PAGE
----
How to Manage Pests
UC Pest Management Guidelines
The potato tuberworm is not a problem in the northern potato-producing areas of California. In other areas, it can be a minor to serious pest depending upon the area and year. The adult is a small moth with a wing expanse of 0.5 inch (1.2 cm). When at rest, the wings are held close to the body giving the moth a slender appearance. The general color is gray with darker gray-brown or black markings. The eggs are very small, oval, and range from white to yellowish. Full grown larvae are caterpillars that vary in color from whitish, dirty white to grayish, pink, or greenish when feeding in stems or leaves. They are 0.4 inch (1 cm) in length with a brown head and dark prothoracic shield.
Though severe damage to young plants is rare, high numbers of worms in very young plants may result in stand reduction or stunted plants as a result of leaf and stem mining. The typical damage results from larvae mining in the tubers. Small larvae usually enter the tuber at the eyes. Small deposits of frass can be seen in webbing around an eye where a larva has begun to tunnel. Frequently, the larvae feed just below the surface of the potato leaving a dark tunnel. Occasionally they bore deep into the tuber. In either case, the tunnel is filled with excrement and can be described as a dirty tunnel compared to the clean tunnels made by wireworms or other soil-inhabiting insects. Tubers that are exposed as a result of shallow setting or cracks in the soil are most frequently infested. The longer the tubers remain in the ground after vine kill, the more damage that can be expected. Tuberworms do not tunnel through stems and roots into the tubers.
Any practice that reduces the exposure of tubers to egg-laying female moths will reduce tuberworm damage. Sanitation is also important for preventing infestations. Moths can be monitored with pheromone traps to determine the need to treat.
Organically Acceptable Methods
Pheromone traps can detect potato tuberworm moth activity and aid in the timing of insecticide applications for control. One option is to use water pan traps fixed with a protective lid from which the pheromone-laden bait is suspended. Place the traps on the top of the bed, one trap in each corner of the field, but well into the field. Check and service the traps at least once a week; record sampling results (example form. Fill pans with soapy water; the soap helps break the surface tension of the water, which increases trap efficiency. Another option is to place the pheromone in a sticky trap. The advantages of sticky traps are that they do not dry out like water pan traps, but they can become dusty and no longer catch moths.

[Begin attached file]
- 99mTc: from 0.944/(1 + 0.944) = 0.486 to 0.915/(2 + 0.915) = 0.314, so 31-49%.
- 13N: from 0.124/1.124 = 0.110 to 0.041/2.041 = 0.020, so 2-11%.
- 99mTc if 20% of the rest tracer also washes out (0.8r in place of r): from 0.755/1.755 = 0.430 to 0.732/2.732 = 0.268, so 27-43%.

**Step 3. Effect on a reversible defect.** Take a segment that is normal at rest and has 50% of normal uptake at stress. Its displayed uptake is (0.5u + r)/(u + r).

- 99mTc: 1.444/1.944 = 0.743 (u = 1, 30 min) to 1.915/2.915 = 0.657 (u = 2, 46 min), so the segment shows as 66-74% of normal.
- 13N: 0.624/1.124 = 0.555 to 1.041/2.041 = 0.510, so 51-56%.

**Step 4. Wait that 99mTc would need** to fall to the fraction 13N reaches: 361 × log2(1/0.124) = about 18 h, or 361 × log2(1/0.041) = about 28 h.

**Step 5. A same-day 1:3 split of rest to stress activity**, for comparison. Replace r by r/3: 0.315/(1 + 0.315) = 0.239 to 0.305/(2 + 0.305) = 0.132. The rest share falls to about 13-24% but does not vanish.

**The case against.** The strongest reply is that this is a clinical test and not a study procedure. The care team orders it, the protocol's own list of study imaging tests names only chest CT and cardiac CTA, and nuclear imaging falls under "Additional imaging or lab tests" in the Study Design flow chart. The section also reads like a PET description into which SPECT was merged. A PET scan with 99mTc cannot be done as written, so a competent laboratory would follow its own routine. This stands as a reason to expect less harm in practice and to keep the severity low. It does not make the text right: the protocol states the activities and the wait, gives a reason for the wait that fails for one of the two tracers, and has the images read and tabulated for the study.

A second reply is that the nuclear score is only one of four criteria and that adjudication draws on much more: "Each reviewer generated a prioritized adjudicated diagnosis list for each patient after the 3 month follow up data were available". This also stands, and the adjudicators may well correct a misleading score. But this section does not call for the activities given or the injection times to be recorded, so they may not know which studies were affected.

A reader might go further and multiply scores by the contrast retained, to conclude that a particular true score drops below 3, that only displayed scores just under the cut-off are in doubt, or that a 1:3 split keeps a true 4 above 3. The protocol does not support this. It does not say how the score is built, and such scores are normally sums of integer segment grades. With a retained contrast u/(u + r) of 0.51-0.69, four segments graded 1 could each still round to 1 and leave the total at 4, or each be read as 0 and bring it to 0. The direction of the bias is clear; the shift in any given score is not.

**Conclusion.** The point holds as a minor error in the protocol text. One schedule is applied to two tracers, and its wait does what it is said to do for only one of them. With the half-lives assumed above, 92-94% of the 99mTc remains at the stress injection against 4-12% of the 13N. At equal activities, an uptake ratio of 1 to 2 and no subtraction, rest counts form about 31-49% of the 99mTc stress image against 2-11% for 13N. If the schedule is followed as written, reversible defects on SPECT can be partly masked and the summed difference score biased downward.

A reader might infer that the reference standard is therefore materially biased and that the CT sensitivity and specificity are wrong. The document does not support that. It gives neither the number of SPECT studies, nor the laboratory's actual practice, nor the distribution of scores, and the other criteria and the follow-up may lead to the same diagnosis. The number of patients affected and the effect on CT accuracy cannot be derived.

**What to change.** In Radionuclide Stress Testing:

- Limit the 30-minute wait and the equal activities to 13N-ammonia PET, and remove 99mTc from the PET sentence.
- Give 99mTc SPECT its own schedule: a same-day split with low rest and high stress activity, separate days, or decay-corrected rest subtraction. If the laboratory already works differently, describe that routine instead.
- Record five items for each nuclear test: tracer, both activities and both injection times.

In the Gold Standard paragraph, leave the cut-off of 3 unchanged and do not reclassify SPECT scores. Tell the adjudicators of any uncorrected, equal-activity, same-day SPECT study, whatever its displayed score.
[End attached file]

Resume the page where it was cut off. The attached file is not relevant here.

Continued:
Treatment levels are not established for all production areas, but the following levels of moths per trap per night (M/T/N) are guidelines. Kern County: The threshold level is 15 to 20 M/T/N or a cumulative average of 10 M/T/N. Once a treatment has been made, base additional treatments on the 15 to 20 M/T/N threshold rather than the season average. If moths do not reach threshold levels before vine kill, do not treat. Insecticides applied at vine kill do not reduce tuberworm damage.
Insecticide treatments of pyrethroids, carbamates, or organophosphates are aimed primarily at killing adults. Applications are best if made in the evening when moths are active. These insecticides do not directly reduce larval populations of tuberworm, thus repeat applications are often needed. Three larvicides are also registered for use on potatoes. Indoxacarb (Avaunt) is the most widely used because of its translaminar activity, which allows greater contact with larvae that are within the leaf. Novaluron (Rimon) and spinosad (Entrust, Success) can also control larvae, but only if the worm feeds on the pesticide before entering the leaf, which can be difficult to achieve late in the season when eggs are typically on the undersides of leaves and applications are made at low volume by air.
When moths are present, tubers that are exposed either through soil cracks or erosion are likely to become infested even though insecticides are applied. This is especially true if tubers remain in the soil for a prolonged period after maturity.
UC IPM Pest Management Guidelines: Potato
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